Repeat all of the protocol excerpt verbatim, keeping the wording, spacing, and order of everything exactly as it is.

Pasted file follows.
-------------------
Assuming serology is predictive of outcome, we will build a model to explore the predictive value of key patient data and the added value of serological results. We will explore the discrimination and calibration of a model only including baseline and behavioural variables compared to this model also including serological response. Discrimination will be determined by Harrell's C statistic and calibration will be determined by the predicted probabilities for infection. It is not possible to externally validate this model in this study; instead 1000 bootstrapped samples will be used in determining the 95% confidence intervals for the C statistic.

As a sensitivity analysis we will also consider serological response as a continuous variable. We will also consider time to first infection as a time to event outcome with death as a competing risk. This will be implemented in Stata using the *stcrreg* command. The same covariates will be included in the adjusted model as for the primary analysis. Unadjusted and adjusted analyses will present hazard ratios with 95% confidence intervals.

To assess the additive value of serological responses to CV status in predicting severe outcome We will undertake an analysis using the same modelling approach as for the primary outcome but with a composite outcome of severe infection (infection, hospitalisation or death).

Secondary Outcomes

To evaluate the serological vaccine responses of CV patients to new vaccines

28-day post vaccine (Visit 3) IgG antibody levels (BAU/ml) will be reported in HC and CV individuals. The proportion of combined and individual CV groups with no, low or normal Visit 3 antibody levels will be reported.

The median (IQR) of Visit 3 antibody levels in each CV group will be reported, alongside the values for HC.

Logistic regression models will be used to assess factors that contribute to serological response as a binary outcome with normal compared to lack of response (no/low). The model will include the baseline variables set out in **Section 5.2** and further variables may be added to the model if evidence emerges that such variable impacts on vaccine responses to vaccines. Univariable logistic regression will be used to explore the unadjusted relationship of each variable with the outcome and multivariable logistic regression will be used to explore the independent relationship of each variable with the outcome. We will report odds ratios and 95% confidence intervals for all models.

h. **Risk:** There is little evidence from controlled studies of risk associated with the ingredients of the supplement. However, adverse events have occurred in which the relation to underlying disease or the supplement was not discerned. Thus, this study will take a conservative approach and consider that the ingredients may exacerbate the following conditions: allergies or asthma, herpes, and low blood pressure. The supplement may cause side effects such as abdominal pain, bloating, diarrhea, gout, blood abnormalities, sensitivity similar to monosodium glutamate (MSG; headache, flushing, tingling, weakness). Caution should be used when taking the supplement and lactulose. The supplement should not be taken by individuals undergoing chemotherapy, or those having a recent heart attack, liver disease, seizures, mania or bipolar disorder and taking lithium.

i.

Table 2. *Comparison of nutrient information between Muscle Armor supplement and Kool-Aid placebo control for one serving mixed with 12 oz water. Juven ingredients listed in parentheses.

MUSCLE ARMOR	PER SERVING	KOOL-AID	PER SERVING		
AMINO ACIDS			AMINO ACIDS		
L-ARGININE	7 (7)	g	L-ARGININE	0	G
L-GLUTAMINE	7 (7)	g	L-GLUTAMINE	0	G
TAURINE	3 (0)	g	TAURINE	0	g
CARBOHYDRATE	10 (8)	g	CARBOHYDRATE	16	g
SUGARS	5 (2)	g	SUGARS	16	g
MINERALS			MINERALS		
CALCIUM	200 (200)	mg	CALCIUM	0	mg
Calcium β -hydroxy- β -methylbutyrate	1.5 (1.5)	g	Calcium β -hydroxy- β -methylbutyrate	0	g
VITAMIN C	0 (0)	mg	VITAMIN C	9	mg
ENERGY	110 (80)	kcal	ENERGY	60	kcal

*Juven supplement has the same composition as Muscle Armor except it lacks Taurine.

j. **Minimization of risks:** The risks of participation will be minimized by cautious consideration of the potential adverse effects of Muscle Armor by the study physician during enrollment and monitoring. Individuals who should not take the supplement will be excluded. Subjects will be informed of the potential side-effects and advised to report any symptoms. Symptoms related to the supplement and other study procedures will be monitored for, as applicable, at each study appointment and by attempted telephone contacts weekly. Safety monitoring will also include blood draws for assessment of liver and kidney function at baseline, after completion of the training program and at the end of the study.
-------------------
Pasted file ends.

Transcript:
Assuming serology is predictive of outcome, we will build a model to explore the predictive value of key patient data and the added value of serological results. We will explore the discrimination and calibration of a model only including baseline and behavioural variables compared to this model also including serological response. Discrimination will be determined by Harrell's C statistic and calibration will be determined by the predicted probabilities for infection. It is not possible to externally validate this model in this study; instead 1000 bootstrapped samples will be used in determining the 95% confidence intervals for the C statistic.

As a sensitivity analysis we will also consider serological response as a continuous variable. We will also consider time to first infection as a time to event outcome with death as a competing risk. This will be implemented in Stata using the *stcrreg* command. The same covariates will be included in the adjusted model as for the primary analysis. Unadjusted and adjusted analyses will present hazard ratios with 95% confidence intervals.

To assess the additive value of serological responses to CV status in predicting severe outcome We will undertake an analysis using the same modelling approach as for the primary outcome but with a composite outcome of severe infection (infection, hospitalisation or death).

Secondary Outcomes

To evaluate the serological vaccine responses of CV patients to new vaccines

28-day post vaccine (Visit 3) IgG antibody levels (BAU/ml) will be reported in HC and CV individuals. The proportion of combined and individual CV groups with no, low or normal Visit 3 antibody levels will be reported.

The median (IQR) of Visit 3 antibody levels in each CV group will be reported, alongside the values for HC.

Logistic regression models will be used to assess factors that contribute to serological response as a binary outcome with normal compared to lack of response (no/low). The model will include the baseline variables set out in **Section 5.2** and further variables may be added to the model if evidence emerges that such variable impacts on vaccine responses to vaccines. Univariable logistic regression will be used to explore the unadjusted relationship of each variable with the outcome and multivariable logistic regression will be used to explore the independent relationship of each variable with the outcome. We will report odds ratios and 95% confidence intervals for all models.

h. **Risk:** There is little evidence from controlled studies of risk associated with the ingredients of the supplement. However, adverse events have occurred in which the relation to underlying disease or the supplement was not discerned. Thus, this study will take a conservative approach and consider that the ingredients may exacerbate the following conditions: allergies or asthma, herpes, and low blood pressure. The supplement may cause side effects such as abdominal pain, bloating, diarrhea, gout, blood abnormalities, sensitivity similar to monosodium glutamate (MSG; headache, flushing, tingling, weakness). Caution should be used when taking the supplement and lactulose. The supplement should not be taken by individuals undergoing chemotherapy, or those having a recent heart attack, liver disease, seizures, mania or bipolar disorder and taking lithium.

i.

Table 2. *Comparison of nutrient information between Muscle Armor supplement and Kool-Aid placebo control for one serving mixed with 12 oz water. Juven ingredients listed in parentheses.

MUSCLE ARMOR	PER SERVING	KOOL-AID	PER SERVING		
AMINO ACIDS			AMINO ACIDS		
L-ARGININE	7 (7)	g	L-ARGININE	0	G
L-GLUTAMINE	7 (7)	g	L-GLUTAMINE	0	G
TAURINE	3 (0)	g	TAURINE	0	g
CARBOHYDRATE	10 (8)	g	CARBOHYDRATE	16	g
SUGARS	5 (2)	g	SUGARS	16	g
MINERALS			MINERALS		
CALCIUM	200 (200)	mg	CALCIUM	0	mg
Calcium β -hydroxy- β -methylbutyrate	1.5 (1.5)	g	Calcium β -hydroxy- β -methylbutyrate	0	g
VITAMIN C	0 (0)	mg	VITAMIN C	9	mg
ENERGY	110 (80)	kcal	ENERGY	60	kcal

*Juven supplement has the same composition as Muscle Armor except it lacks Taurine.

j. **Minimization of risks:** The risks of participation will be minimized by cautious consideration of the potential adverse effects of Muscle Armor by the study physician during enrollment and monitoring. Individuals who should not take the supplement will be excluded. Subjects will be informed of the potential side-effects and advised to report any symptoms. Symptoms related to the supplement and other study procedures will be monitored for, as applicable, at each study appointment and by attempted telephone contacts weekly. Safety monitoring will also include blood draws for assessment of liver and kidney function at baseline, after completion of the training program and at the end of the study.